the entire system as well as Chambers I and II
were each an adiabatically isolated system, the
entropy change in each case was greater than
zero.
The answer to Problem (d) is no, because the
maximum entropy is reached when thermody-
namic equilibrium is reached and this system is
not necessarily in thermodynamic equilibrium
because the temperatures in the two chambers
are not necessarily equal. The word necessarily
is used because one might, by manipulating the
initial temperatures, obtain a final state in which
the temperatures are equal.
The final state in this problem cannot be
obtained by thermodynamics. Given the weight
of the piston, its coefficient of friction, the
dampening factor for the gas and its PVT prop-
erties, the final position of the piston could be
calculated, but this is a problem in mechanics,


not thermodynamics. Thermodynamics can only
say that the final entropy is greater than the
initial value and less than the value that could be
calculated if heat could flow freely through the
piston giving a uniform temperature throughout
the system.
I think it should be stressed that our inability
to obtain a thermodynamic solution for the final
adiabatic state is not due to a lack of thermo-
dynamic rigor, but to the fact that the solution
does not lie within the realm of thermodynamics.
In general thermodynamics can only give an-
swers for equilibrium states and this means,
among other things, that the temperature is
uniform throughout the system.
After the quiz a student posed a good question.
What if different gases were on each side of the
piston, wouldn't we have to let the gases mix before
thermodynamic equilibrium could be obtained?
The answer is yes and no. It is true that if we
punched a hole in the piston the entropy would
further increase. While we might consider this
final state to be the global maximum of the
entropy, the final state without mixing, but at
uniform temperature, is a local maximum hav-
ing a thermodynamic solution. It is unlike the
state in which only mechanical equilibrium is
reached for which there is no thermodynamic
solution at all.
The system at uniform temperature is at a
definite state before and after the hole is punched
in the piston, and so the entropy of adiabatic
mixing can be thermodynamically calculated.
However, with the adiabatic piston, the final
temperatures are undefined because the internal
energy of the total system, though known and
constant, can be distributed in an infinite num-
ber of ways. Thus we see that imposing an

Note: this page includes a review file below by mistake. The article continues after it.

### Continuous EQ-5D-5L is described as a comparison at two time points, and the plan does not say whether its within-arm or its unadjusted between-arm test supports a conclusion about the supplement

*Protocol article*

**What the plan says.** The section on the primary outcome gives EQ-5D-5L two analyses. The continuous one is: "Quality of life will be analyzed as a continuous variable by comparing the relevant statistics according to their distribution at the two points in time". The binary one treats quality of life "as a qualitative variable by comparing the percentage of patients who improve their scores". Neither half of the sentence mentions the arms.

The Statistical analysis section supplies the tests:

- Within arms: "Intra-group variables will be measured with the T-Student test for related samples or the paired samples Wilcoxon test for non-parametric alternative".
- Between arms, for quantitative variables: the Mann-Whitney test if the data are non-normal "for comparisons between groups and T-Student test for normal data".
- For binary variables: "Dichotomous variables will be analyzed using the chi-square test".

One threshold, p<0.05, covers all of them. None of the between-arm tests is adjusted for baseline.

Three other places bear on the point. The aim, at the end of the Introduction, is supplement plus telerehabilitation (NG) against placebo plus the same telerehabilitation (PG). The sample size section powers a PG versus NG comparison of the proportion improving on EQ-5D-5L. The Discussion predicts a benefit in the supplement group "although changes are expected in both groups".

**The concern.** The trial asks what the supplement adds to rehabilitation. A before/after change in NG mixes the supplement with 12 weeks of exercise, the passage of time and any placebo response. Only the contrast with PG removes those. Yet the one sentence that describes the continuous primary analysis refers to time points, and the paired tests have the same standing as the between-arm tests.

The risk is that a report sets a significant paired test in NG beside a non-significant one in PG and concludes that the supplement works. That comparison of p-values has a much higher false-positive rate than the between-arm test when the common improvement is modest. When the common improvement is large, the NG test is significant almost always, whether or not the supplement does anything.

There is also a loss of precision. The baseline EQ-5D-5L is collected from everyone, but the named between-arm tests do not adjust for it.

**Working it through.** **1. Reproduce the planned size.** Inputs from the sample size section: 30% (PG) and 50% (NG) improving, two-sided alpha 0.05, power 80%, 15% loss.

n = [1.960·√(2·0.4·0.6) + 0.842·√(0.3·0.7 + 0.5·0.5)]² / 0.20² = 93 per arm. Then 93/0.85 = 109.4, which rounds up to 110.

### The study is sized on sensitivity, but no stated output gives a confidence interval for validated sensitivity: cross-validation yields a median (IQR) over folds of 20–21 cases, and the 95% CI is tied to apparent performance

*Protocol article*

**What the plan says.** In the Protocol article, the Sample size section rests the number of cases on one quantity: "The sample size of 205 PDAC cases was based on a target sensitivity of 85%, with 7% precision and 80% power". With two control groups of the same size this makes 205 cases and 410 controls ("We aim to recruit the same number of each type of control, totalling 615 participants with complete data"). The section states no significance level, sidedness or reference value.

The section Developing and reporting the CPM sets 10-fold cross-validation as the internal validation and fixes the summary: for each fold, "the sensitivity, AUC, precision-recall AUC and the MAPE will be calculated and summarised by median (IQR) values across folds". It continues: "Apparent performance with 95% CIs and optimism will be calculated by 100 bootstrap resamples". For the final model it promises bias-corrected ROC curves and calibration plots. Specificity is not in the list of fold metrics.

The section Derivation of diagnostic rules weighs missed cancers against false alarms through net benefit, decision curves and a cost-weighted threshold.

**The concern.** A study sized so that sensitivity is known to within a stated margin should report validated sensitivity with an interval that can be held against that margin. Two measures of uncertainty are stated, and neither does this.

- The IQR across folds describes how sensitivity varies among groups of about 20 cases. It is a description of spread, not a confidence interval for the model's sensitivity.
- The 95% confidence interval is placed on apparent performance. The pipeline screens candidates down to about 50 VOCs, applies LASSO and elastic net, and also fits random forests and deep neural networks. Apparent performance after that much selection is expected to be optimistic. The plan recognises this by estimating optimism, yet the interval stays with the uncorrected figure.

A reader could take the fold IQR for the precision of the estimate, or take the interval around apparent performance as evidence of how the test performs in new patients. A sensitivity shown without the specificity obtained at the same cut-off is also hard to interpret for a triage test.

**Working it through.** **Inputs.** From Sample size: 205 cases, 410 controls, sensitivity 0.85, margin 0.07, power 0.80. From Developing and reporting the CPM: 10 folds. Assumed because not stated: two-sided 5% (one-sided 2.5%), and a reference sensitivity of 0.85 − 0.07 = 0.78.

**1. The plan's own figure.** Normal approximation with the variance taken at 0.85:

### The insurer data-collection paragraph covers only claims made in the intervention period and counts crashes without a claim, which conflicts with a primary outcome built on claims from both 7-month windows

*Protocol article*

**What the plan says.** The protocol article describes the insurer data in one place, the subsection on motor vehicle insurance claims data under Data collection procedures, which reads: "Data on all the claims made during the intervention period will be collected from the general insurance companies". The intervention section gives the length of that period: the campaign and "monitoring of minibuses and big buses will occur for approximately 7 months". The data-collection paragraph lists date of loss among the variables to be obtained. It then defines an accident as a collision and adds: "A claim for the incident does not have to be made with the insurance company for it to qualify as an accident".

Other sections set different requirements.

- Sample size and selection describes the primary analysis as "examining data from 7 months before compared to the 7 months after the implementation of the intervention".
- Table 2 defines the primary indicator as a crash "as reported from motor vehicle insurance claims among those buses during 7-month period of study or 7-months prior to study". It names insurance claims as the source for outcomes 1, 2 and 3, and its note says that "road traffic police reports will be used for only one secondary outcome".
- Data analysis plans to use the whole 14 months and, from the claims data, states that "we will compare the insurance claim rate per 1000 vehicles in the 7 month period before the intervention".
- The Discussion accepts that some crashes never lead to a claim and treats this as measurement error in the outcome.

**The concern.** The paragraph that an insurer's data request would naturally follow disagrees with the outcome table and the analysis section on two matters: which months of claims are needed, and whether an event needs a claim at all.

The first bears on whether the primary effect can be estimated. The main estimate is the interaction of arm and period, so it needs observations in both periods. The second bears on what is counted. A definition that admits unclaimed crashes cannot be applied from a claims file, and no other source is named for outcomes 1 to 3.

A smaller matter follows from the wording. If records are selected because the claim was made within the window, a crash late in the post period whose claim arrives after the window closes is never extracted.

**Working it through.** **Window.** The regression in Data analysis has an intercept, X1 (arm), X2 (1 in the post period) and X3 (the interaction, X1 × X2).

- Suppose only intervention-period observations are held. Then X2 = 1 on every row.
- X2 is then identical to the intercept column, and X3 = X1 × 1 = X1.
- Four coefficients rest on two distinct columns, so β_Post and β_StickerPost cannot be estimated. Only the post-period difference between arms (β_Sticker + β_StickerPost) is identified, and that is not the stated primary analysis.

impermeable wall is not like imposing an adia-
batic wall.
It was interesting to note that while many
students missed part (d), a number also missed
part (b) and (c). They seemed intuitively to
want to conserve entropy, and they found it
hard to believe that it increased on both sides of
the piston even though they had just proved it
in Problem 1.


SUMMER 1970


ChENpB


I








N J1 laboratory


AN UNDERGRAD

CH E LABORATORY


CHARLES C. PEIFFER
Pennsylvania State University
University Park, Penn. 16802

Various views have been presented about the
ultimate educational aspects of an undergraduate
Chemical Engineering Laboratory course. In
most cases, the questions of prime importance
involve
* The size of equipment to be used?
* Should all experiments be functioning normally?
* At what point in the curriculum should the course
be taught ?
* What theoretical aspects should be covered?
* The type of reports required and the basis for
grading ?
Some chemical engineering faculty members
feel the laboratory should involve equipment of
pilot plant size mainly to provide the student
with a feeling for the problems he may encounter
in industry. Yet, does the student actually benefit
from operating equipment requiring a full labora-
tory period to attain steady state conditions? Or
would the student obtain a better insight to the
problems he will eventually face in industry if
sufficient data can be obtained to enable him to
tie together the loose ends of theory dangling
in his subconscious?
Other faculty members feel that the equip-
ment should contain "bugs", thus requiring the
student to determine the reasons for poor per-
formance. Thus, before the student can obtain
meaningful data he must locate and fix the
trouble. This procedure again may consume
much of the available laboratory period and re-
sult in insufficient data for writing a meaningful